Risk of incident all-cause dementia

Figure 8. Risk of incident all-cause dementia (compared to normal hearing).

Again, the hallmark of good science is replication from other study sets. John Gallacher and his team in the United Kingdom followed over 1000 men for 17 years. In a fully adjusted model controlling for age, social class, etc., for every increase in 10 dB of hearing loss, the men had a 2.5 fold increased risk of being diagnosed with dementia over time. The fact that similar results were found across two independent studies with two completely different group investigators lends credence to the link between hearing loss and dementia (Gallacher et al., 2012)

Lancet Commission on Dementia Prevention, Intervention and Care

The best summary of this link between hearing loss and dementia was published in the Lancet, which as many of you know is a prestigious journal based in the United Kingdom. In 2017, they convened a formal commission of experts around the world to look at all the major risk factors for dementia. They named this group of experts the Lancet Commission on Dementia Prevention, Intervention and Care. Their goal was to help guide governments and societies around the world how to prioritize dementia research and determine what steps we should take to reduce the risk and possibly even prevent dementia.

The Lancet Commission conducted a large scale review of all the major extant literature. In the end, they concluded that about 65% of dementia risk involves non-modifiable factors that we can't do anything about or that we have no control over. They also estimated that about 35% of dementia risk is from potentially modifiable risk factors or risk factors that we can intervene upon.

The commission looked all the major risk factors for dementia from birth through late life. In addition to hearing loss, this list of risk factors includes the gene APOE e4 allele, as well as conditions such as low education, hypertension, obesity, smoking, depression, physical inactivity, social isolation, and diabetes. In the end, they identified hearing loss in mid and late life as the single most modifiable risk factor to prevent dementia, as compared to all other known risk factors. In other words, if hearing loss was prevented or treated, that could lead to a 9% reduction in the number of dementia cases down the road (Livingston et al., 2017). Needless to say, when this study came out, it made people sit up and take notice about the importance of treating hearing loss.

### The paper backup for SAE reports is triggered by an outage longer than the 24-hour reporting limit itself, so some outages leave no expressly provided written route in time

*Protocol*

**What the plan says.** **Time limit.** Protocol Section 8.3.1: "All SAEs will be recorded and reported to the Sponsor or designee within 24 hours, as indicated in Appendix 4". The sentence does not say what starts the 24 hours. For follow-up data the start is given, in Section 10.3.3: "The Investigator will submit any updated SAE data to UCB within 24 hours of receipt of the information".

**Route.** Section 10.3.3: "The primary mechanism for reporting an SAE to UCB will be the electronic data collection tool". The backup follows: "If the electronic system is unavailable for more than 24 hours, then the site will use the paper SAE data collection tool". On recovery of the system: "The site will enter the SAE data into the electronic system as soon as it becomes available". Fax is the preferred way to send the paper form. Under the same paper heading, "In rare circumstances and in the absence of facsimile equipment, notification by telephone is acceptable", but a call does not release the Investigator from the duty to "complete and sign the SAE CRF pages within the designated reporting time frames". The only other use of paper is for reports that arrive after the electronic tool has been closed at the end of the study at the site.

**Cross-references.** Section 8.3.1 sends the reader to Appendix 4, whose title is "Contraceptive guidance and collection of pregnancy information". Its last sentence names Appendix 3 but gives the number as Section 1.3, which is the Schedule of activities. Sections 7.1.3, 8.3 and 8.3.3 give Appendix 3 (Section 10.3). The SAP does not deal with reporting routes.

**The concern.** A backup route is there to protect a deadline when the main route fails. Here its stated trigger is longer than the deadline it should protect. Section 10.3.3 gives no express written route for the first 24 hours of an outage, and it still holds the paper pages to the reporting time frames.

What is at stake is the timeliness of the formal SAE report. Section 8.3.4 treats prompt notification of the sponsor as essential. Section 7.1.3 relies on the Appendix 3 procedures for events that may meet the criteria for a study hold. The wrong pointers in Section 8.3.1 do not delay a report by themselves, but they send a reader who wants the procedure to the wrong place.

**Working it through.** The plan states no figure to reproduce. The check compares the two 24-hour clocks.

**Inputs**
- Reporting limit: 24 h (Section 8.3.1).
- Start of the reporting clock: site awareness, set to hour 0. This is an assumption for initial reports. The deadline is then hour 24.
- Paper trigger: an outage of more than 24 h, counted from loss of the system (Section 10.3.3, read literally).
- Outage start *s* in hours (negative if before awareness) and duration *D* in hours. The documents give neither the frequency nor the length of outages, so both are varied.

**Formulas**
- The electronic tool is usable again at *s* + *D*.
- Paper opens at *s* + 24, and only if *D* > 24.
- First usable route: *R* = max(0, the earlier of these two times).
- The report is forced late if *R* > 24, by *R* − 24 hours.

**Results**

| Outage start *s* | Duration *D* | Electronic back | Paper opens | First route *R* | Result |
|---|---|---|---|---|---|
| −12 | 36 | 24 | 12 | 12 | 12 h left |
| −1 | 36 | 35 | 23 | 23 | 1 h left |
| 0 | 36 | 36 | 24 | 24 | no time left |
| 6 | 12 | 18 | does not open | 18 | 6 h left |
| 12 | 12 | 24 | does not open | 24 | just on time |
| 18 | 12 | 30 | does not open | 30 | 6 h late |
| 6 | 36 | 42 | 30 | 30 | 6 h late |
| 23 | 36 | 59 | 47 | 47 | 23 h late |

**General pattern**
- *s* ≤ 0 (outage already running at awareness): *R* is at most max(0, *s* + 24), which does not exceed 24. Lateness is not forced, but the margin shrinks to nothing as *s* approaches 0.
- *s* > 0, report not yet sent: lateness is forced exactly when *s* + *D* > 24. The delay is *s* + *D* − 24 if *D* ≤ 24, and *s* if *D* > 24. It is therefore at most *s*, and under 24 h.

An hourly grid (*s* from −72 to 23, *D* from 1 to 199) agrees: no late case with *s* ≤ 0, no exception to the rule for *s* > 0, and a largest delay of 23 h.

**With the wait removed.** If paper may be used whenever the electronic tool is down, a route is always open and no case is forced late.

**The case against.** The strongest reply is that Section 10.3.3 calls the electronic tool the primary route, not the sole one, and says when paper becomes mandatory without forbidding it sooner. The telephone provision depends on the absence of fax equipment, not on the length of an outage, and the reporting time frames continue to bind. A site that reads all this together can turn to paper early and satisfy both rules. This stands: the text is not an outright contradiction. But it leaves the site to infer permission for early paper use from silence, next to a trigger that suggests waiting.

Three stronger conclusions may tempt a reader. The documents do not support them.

In summary, we have discussed some of the consequences of hearing loss from an epidemiologic standpoint. We have reviewed studies that have laid the foundation for our understanding of how hearing loss may, in fact, be related to this much more critical outcome of aging and public health. This lays out a whole new area of research that has not been previously explored in public health. 

Impact of Treating Hearing Loss in Older Adults

The next question we need to ask is, "What is the impact of treating hearing loss in older adults?" Hearing loss may be associated with an increased risk of dementia, but if we treat the hearing loss, does that, in fact, make a difference in the incidence of dementia? Unfortunately, the state of the science is such that we have no idea. The question of whether treating hearing loss could delay cognitive decline or dementia remains unknown. Up until now, in the history of science, there has never been a randomized control trial conducted that has looked at the impact of hearing interventions on these broader, cognitive-related outcomes.